Sunday, February 17, 2013

Oscar Month: Casablanca (1942)

Last year, I started a journey that I am still on. A journey through classic cinema. Before that, some of my favorite movies included Transformers and other destruction based features. And while I still like a good action film (Skyfall, Super 8 and The Dark Knight Trilogy are prime examples), I have come to appreciate a different kind of cinema. I began to look at movies in a different light. One of the films that I watched while I was looking at classic films was Casablanca. I liked the film but I didn't think it was great. A year ago, if you had asked me my favorite classic movies, the list would have been as followed: Psycho, Singin in the Rain, The Graduate, Sunset Boulevard and The Bridge on The River Kwai. But now that list would include Casablanca, a film that I love more and more each time I watch it and is closer to becoming my favorite film. Everything about it is good. I went from liking it to loving every minute of it in several viewings. Out of all of the films, I have ended up watching Casablanca the most. There is just something about it that draws me back.

If you haven't seen it, you are missing out, but here's a synopsis. The film is set in WWII. Rick Blaine (Humphrey Bogart) is a cafe owner in Casablanca, Morocco, who sticks his "neck out for nobody". Everybody wants out of Morocco to go to America because Hitler may take North Africa. One night, "of all the gin joints in all the towns in all the world", Ilsa Lund (Ingrid Bergman) and her husband Victor Lazlo (Paul Henreid) decide to stop into Rick's. Turns out that Ilsa and Rick have a past. Then there is the Nazi general who wants to keep Lazlo in Casablanca. Then there are the people who want to go to America. Then there's the piano player who needs to "Play it again" for Rick and Ilsa. Everything culminates in decisions for the good of mankind.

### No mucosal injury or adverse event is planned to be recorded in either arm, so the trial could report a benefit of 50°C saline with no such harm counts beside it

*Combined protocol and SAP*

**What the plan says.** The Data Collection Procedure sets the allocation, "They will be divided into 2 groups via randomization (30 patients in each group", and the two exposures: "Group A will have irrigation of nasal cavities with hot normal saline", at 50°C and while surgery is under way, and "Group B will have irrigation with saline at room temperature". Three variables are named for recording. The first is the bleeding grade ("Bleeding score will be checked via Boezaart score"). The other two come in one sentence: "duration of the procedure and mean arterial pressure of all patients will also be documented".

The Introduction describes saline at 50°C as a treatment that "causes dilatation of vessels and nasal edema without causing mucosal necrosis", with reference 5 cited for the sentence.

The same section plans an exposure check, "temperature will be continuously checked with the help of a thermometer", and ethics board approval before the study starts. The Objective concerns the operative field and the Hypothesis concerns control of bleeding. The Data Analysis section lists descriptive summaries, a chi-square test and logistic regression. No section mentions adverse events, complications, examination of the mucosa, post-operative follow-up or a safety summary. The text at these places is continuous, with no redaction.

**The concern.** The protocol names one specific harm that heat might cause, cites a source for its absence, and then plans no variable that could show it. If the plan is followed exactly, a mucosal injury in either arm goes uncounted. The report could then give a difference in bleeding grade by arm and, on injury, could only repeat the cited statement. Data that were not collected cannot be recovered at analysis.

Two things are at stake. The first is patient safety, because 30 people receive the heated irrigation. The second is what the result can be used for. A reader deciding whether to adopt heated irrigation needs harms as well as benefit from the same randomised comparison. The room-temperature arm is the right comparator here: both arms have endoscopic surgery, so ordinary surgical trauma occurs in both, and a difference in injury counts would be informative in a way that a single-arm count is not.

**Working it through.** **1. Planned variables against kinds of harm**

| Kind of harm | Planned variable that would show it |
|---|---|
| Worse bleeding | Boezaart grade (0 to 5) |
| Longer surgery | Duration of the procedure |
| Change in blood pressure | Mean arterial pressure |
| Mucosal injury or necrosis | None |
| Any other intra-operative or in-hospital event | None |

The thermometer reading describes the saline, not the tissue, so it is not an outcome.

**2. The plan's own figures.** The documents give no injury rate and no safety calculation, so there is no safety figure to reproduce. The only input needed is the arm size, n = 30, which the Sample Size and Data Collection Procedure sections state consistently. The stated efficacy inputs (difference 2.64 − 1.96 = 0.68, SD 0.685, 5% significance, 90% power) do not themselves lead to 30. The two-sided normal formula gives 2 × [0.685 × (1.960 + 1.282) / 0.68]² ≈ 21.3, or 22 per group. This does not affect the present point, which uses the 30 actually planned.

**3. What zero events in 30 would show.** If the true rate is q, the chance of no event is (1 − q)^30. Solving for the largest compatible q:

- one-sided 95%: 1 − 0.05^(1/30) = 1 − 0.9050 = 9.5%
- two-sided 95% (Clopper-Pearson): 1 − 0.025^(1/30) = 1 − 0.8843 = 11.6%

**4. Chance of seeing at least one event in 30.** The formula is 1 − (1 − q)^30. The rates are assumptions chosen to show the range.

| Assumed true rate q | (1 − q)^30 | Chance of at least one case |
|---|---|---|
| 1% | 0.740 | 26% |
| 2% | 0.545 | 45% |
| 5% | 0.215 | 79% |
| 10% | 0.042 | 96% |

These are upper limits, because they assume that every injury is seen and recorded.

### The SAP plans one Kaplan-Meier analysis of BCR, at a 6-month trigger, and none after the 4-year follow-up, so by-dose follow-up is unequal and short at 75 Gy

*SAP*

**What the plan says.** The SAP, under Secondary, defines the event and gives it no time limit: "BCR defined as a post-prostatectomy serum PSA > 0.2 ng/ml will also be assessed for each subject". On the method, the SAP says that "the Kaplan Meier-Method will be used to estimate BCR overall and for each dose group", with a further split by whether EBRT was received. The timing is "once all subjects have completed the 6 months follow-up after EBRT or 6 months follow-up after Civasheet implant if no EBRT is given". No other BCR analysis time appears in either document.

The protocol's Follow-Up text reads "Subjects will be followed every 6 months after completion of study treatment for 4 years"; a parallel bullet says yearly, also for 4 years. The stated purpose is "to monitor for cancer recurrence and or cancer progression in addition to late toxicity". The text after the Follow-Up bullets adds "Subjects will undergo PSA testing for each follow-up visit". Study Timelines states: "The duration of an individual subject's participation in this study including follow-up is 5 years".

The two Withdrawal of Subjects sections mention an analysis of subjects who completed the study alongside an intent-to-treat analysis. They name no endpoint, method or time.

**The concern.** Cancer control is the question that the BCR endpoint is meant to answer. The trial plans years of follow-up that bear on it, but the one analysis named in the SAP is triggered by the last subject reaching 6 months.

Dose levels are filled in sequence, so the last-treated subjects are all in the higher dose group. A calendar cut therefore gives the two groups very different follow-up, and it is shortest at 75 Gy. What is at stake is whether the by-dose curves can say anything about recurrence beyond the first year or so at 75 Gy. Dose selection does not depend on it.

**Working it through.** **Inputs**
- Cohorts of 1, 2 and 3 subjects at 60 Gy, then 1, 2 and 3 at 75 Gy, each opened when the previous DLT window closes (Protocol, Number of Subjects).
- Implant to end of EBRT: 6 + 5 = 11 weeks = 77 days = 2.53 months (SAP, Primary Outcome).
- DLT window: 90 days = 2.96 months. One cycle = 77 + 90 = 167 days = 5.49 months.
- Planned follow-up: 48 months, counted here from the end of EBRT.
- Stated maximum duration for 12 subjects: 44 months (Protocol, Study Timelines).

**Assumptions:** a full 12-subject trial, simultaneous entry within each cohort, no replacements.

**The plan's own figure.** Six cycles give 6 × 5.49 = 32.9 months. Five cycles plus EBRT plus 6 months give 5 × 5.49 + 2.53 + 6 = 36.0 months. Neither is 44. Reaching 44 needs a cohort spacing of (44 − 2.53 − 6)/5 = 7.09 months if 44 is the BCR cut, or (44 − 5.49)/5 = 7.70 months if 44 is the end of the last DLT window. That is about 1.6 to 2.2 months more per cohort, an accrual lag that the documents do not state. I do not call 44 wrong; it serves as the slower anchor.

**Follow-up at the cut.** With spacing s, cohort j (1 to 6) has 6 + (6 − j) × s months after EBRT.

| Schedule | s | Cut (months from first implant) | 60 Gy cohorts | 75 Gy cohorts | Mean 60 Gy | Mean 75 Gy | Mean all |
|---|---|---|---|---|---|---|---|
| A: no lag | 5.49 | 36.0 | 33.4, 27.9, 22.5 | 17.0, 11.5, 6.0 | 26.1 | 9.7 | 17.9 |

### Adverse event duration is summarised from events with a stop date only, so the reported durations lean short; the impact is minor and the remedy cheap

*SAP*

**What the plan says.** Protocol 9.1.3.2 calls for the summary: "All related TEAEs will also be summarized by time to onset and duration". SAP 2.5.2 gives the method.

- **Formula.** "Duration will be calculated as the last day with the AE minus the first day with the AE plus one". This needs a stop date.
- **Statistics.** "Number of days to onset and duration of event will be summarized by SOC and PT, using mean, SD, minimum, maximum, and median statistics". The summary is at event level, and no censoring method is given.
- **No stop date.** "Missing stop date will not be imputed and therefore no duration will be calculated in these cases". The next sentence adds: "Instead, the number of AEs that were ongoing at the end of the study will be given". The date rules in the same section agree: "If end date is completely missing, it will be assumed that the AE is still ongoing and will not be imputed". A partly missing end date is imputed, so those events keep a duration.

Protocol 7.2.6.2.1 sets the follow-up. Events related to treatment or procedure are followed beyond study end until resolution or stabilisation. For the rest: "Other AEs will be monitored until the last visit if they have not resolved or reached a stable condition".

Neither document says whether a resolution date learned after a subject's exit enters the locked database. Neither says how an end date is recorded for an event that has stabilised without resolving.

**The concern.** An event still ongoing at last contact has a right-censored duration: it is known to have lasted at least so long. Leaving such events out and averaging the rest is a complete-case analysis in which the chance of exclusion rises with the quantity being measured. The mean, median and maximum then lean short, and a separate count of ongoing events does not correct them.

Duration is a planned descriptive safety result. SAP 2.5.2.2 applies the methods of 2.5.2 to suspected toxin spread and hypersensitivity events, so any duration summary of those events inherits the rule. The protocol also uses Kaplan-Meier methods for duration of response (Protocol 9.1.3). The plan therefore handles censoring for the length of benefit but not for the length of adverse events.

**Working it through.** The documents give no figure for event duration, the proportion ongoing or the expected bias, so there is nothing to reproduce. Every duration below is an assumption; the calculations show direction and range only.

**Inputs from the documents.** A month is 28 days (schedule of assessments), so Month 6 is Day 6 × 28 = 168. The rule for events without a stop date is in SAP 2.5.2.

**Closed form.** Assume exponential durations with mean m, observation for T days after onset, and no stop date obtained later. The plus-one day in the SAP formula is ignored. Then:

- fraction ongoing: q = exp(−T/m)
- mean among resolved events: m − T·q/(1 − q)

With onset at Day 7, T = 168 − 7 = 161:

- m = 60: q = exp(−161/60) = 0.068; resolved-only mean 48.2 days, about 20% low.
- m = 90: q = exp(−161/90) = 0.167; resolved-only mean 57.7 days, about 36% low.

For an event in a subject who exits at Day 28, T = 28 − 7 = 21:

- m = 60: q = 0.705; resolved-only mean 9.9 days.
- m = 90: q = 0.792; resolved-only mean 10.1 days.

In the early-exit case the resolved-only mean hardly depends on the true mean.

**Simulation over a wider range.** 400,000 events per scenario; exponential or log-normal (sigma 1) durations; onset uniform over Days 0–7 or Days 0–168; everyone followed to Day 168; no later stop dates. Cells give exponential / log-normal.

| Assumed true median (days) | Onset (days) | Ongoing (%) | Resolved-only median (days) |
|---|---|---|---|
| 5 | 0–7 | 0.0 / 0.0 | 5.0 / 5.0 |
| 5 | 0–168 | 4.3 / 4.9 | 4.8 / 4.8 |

I had a hard time writing that summary. I actually had to go to Wikipedia to look up some information. It's actually extremely difficult to describe the plot of that film. There is just so much going on and so many great storylines, it is hard to describe them all. A film like this could have ended up being a mess. But it isn't. It actually is one of the greatest films of all time. It is so rich and everything is important and you always feel like you miss something. There is so much there. Then there's the setting and the cinematography. It is all amazing and you will be in awe. 

The performances are also great. Everybody in the film is stunning, from Bergman's conflicted Ilsa to Bogart's heartbroken Rick. They are both stunning and some of the best performances ever. The script is also fantastic. I can't honestly find a single thing wrong with it. Then there is its length. It is compact and I can watch it several times without getting tired of it.

Casablanca is simply one of the greatest films of all time. You must see it or you cannot call yourself a movie fan. It is a mixture of tons of great elements and that makes for a great film. It's why we go to the movies. Casablanca is one of the greatest films of all time. 



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